James H. Fowler, Laura Baker, and Christopher T. Dawes (2007), “The Genetic Basis of Political Participation.” Unpublished paper. Available here.

Grose-Oppenheimer redux

The Grose-Oppenheimer paper on the electoral consequences of Iraq war casualties that I linked to last week is forthcoming in a revised version in Legislative Studies Quarterly. The revised version is available here.

August 27, 2007

Levy on papers at APSA

Jacob Levy on changing norms over paper distribution at APSA:

It seems to me that the switch from the Panel Paper Room to PROceedings online has resulted in a very dramatic reduction in the number of papers being circulated. It seems to me that there was a genuine strong norm in favor of bringing papers to the PPR in the old days— it was stated as a rule, and while some papers were too drafty to be circulated and some senior people didn’t bother, most papers were in there.

Now as I browse through the (terrible) PROceedings site … it seems to me that the modal number of papers per panel that are actually uploaded is zero. It also seems to me that this wasn’t true in the first few years after the switch— that is, the norm stuck for a little while but is now close to dead.

Explanations? Is it the terrible site, the worry about putting drafts online, some combination? Or am I hallucinating that there’s a phenomenon here at all?

My feeling is that it’s a combination of the unfriendliness of the site, and a Schelling-type death spiral - as people note that fewer people are putting the papers up online, they themselves are less likely to, prompting others to be less likely in turn etc etc.

Woodford on globalization and monetary control

Abstract: It has recently become popular to argue that globalization has had or will soon have dramatic consequences for the nature of the monetary transmission mechanism, and it is sometimes suggested that this could threaten the ability of national central banks to control inflation within their borders, at least in the absence of coordination of policy with other central banks. In this paper, I consider three possible mechanisms through which it might be feared that globalization can undermine the ability of monetary policy to control inflation: by making liquidity premia a function of “global liquidity” rather than the supply of liquidity by a national central bank alone; by making real interest rates dependent on the global balance between saving and investment rather than the balance in one country alone; or by making inflationary pressure a function of “global slack” rather than a domestic output gap alone. These three fears relate to potential changes in the form of the three structural equations of a basic model of the monetary transmission mechanism: the LM equation, the IS equation, and the AS equation respectively. I review the consequences of global integration of financial markets, final goods markets, and factor markets for the form of each of these parts of the monetary transmission mechanism, and find that globalization, even of a much more thorough sort than has yet occurred, is unlikely to weaken the ability of national central banks to control the dynamics of inflation.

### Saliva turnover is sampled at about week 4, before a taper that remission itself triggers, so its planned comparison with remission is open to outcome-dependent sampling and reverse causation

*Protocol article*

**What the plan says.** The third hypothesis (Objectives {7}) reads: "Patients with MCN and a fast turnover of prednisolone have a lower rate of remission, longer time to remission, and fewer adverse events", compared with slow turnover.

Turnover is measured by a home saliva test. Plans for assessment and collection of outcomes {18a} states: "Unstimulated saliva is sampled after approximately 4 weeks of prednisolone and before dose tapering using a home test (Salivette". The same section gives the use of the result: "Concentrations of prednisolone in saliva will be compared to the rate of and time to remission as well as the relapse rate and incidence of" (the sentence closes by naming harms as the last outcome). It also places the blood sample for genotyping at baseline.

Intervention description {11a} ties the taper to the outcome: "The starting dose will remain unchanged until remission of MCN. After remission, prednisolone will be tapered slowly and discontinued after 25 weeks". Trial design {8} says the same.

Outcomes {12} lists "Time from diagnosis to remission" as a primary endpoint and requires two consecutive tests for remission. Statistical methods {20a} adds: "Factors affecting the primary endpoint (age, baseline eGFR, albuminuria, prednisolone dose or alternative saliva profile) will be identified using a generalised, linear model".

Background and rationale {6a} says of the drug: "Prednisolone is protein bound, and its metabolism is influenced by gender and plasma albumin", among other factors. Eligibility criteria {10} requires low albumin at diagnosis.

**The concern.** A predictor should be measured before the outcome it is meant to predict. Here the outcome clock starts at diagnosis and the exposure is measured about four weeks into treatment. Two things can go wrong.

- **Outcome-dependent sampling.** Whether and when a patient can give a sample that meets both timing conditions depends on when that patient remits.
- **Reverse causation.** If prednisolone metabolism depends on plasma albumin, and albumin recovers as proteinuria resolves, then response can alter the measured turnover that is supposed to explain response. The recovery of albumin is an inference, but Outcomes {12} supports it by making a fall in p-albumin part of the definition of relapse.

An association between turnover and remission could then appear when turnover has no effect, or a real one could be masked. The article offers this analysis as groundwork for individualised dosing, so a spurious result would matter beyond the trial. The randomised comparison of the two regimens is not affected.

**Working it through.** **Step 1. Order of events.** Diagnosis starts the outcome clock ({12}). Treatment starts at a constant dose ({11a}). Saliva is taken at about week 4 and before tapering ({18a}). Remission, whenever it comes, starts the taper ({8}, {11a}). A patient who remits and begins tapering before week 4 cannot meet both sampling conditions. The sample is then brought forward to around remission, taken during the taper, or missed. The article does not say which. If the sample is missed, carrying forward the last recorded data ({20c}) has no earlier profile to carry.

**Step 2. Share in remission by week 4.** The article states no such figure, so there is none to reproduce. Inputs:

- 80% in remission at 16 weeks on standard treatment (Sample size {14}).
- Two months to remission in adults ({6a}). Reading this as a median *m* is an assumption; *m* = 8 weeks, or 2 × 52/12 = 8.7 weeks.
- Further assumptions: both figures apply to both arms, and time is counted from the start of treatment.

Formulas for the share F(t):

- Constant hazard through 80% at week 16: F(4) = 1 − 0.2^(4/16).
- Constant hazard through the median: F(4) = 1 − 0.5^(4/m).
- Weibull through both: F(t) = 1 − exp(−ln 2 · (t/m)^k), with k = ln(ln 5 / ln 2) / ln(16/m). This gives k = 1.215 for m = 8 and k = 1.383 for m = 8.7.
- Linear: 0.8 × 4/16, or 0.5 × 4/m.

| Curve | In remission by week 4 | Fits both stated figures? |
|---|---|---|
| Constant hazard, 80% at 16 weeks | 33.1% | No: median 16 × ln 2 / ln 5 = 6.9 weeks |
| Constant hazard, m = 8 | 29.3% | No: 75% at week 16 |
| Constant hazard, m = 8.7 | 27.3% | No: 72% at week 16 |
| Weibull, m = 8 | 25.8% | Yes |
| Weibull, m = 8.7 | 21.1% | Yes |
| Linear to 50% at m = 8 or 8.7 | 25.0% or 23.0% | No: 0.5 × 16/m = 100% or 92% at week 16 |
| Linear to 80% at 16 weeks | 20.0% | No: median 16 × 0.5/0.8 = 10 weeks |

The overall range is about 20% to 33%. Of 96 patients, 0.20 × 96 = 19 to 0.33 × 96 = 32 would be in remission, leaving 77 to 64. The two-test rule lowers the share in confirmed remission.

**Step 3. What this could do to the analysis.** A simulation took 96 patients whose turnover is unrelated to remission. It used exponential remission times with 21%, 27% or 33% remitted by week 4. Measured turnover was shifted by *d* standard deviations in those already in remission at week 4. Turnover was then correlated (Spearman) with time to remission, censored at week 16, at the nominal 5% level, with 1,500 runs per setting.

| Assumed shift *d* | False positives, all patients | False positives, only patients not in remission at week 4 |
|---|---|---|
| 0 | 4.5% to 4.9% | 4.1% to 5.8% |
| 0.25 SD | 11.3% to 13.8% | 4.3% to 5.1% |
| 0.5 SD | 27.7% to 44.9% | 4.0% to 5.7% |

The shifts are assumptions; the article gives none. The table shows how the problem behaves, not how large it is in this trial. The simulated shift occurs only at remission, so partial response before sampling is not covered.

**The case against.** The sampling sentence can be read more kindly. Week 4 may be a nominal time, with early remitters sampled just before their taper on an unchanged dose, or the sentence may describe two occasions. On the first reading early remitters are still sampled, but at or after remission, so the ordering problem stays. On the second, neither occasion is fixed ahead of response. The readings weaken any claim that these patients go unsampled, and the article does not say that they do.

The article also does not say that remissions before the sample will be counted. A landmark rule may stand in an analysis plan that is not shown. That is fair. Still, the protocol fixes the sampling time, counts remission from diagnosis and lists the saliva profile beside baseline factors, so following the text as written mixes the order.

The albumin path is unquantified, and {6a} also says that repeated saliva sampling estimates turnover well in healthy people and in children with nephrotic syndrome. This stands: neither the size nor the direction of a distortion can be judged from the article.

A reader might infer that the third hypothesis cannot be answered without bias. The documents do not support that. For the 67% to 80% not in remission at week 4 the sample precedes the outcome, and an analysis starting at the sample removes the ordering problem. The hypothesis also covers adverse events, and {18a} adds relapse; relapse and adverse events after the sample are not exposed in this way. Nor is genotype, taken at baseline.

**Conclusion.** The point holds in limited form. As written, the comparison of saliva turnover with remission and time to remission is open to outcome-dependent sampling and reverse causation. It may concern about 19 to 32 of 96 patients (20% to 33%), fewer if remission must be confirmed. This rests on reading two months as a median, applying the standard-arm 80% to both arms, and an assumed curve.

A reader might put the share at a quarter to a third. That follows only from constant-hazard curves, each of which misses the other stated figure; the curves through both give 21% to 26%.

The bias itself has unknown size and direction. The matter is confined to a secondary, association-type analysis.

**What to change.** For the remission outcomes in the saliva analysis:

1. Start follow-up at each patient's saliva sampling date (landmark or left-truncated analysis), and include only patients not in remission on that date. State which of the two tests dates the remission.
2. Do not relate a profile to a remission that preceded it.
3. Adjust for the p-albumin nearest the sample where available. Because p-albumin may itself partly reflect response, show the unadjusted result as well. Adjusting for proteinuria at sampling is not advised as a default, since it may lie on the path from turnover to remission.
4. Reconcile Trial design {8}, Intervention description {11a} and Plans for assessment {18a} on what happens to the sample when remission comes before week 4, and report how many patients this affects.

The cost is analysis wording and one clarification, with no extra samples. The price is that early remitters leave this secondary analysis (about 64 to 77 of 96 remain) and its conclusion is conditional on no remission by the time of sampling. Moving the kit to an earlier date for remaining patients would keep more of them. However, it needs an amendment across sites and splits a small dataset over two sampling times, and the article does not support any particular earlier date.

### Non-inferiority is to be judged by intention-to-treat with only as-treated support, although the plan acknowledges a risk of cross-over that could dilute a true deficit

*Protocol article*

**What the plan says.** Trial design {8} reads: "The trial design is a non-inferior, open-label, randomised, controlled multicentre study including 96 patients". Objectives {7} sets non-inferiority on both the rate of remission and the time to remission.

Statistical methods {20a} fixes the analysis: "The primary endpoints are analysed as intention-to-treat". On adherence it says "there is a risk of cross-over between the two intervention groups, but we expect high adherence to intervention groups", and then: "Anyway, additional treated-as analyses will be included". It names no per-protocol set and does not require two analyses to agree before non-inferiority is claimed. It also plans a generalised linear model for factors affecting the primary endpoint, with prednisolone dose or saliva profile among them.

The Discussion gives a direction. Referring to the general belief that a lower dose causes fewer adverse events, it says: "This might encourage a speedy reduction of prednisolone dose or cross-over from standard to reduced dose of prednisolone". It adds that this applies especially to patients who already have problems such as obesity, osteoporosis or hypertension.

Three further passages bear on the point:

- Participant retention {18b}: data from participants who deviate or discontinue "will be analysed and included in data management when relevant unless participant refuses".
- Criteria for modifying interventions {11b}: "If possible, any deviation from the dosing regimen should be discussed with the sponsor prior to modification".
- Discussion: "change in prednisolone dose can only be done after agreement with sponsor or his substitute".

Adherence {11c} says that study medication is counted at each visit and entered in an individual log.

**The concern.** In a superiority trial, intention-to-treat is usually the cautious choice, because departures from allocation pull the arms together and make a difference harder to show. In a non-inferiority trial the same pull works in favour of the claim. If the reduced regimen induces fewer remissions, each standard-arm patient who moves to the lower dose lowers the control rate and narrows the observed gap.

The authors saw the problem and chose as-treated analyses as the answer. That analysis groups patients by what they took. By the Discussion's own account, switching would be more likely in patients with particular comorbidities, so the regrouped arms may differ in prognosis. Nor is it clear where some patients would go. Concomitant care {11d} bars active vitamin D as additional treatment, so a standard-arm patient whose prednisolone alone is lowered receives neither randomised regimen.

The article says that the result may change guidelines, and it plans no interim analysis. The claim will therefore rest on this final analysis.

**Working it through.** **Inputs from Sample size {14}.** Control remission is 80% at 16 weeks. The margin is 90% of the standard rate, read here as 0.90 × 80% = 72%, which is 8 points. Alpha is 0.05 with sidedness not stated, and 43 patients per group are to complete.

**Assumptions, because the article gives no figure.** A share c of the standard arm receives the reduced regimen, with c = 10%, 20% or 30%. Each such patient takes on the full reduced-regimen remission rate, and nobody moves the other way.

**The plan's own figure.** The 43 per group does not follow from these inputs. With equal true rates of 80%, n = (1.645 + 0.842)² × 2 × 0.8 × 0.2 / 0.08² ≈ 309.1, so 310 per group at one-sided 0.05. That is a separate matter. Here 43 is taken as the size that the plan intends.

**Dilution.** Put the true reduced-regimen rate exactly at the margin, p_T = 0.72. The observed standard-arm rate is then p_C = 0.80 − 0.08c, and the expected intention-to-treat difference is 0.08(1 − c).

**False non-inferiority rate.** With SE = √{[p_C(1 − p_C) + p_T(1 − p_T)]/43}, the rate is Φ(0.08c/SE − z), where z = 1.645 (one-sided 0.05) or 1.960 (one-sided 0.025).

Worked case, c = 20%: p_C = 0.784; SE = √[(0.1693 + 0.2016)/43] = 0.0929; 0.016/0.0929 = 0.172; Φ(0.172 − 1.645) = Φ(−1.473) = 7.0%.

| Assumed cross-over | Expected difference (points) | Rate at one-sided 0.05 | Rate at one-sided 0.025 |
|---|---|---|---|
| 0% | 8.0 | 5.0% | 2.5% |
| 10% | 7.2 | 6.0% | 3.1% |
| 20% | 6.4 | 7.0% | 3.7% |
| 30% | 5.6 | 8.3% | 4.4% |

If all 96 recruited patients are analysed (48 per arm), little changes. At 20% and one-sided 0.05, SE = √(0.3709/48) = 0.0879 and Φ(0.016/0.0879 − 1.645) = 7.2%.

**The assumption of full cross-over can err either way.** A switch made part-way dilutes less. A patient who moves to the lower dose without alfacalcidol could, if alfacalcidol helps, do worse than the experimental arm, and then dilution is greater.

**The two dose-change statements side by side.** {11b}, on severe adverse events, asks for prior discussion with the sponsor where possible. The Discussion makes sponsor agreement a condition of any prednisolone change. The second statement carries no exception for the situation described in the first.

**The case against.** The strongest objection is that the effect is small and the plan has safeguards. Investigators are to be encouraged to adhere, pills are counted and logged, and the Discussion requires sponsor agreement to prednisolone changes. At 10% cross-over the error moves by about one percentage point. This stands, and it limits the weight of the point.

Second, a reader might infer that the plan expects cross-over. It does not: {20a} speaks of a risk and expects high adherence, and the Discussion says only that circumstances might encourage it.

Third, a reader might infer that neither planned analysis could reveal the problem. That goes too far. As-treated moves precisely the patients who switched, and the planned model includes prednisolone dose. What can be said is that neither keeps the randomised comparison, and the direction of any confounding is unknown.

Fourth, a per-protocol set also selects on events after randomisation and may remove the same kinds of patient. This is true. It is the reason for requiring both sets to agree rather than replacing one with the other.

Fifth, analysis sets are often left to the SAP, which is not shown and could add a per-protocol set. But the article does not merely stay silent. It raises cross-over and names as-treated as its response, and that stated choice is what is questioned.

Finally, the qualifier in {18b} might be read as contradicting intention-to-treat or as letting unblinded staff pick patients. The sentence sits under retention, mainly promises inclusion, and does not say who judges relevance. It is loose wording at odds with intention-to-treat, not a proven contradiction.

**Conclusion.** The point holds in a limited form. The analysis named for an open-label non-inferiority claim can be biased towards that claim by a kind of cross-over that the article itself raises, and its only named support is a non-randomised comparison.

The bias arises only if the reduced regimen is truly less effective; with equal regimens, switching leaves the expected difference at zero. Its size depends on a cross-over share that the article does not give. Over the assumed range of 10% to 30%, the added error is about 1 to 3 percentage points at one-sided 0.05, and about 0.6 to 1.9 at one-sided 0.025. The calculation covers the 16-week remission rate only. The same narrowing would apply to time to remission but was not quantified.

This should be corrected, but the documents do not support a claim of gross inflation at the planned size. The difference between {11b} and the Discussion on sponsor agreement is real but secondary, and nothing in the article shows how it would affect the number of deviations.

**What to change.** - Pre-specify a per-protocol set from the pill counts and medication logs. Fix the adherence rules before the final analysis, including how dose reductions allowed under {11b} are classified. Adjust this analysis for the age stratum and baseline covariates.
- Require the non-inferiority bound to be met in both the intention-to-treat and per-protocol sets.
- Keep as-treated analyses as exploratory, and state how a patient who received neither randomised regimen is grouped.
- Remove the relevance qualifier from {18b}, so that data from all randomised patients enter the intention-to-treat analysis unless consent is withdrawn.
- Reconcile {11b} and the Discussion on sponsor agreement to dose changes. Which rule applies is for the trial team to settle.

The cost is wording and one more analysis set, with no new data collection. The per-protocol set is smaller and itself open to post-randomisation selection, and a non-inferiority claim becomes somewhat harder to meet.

Michael Woodford (2007), “Globalization and Monetary Control,” unpublished paper. Available here ($5 or NBER access required).

Trounstine on modern-day machine politics

Abstract: For all intents and purposes political machines are a thing of the past in American cities. Yet certain characteristics of machines are familiar components of the modern political landscape – among others a lack of transparency in governing, patronage, favors and contracts awarded in exchange for campaign contributions. While scholars have noted the persistence of these practices, there has been little exploration of the modern version of one of the most pervasive machine characteristics – winning reelection. Is there a corollary to political machines in today’s city politics? Can politicians rely on machine style strategies to increase the probability that they will maintain power? In this paper I use case study and quantitative analysis to investigate the factors that increase the local incumbency advantage. I find that even controlling for demographics, economic stability, and factors that increase the attractiveness of holding office incumbents are more likely to seek reelection and to win in low-information elections with large municipal workforces.

Jessica Trounstine (2007), “Modern Machines: Patronage, Information, and Incumbency in Local Politics.” Unpublished paper. Available here.

August 24, 2007

Hayward on blog regulation

Abstract: This essay examines how U.S., Germany, and EU cases have treated the regulation of political commentary on the Internet. As political blogging grows in popularity, the reach of these sites, and their influence in political campaigns, may make them a target for regulation by rivals and incumbents, both at home and abroad. Since ordinarily any URL can be reached from anywhere with Internet access, conflicting domestic rules about what can be said (and who can say it) present potential for conflicting rules on blogging.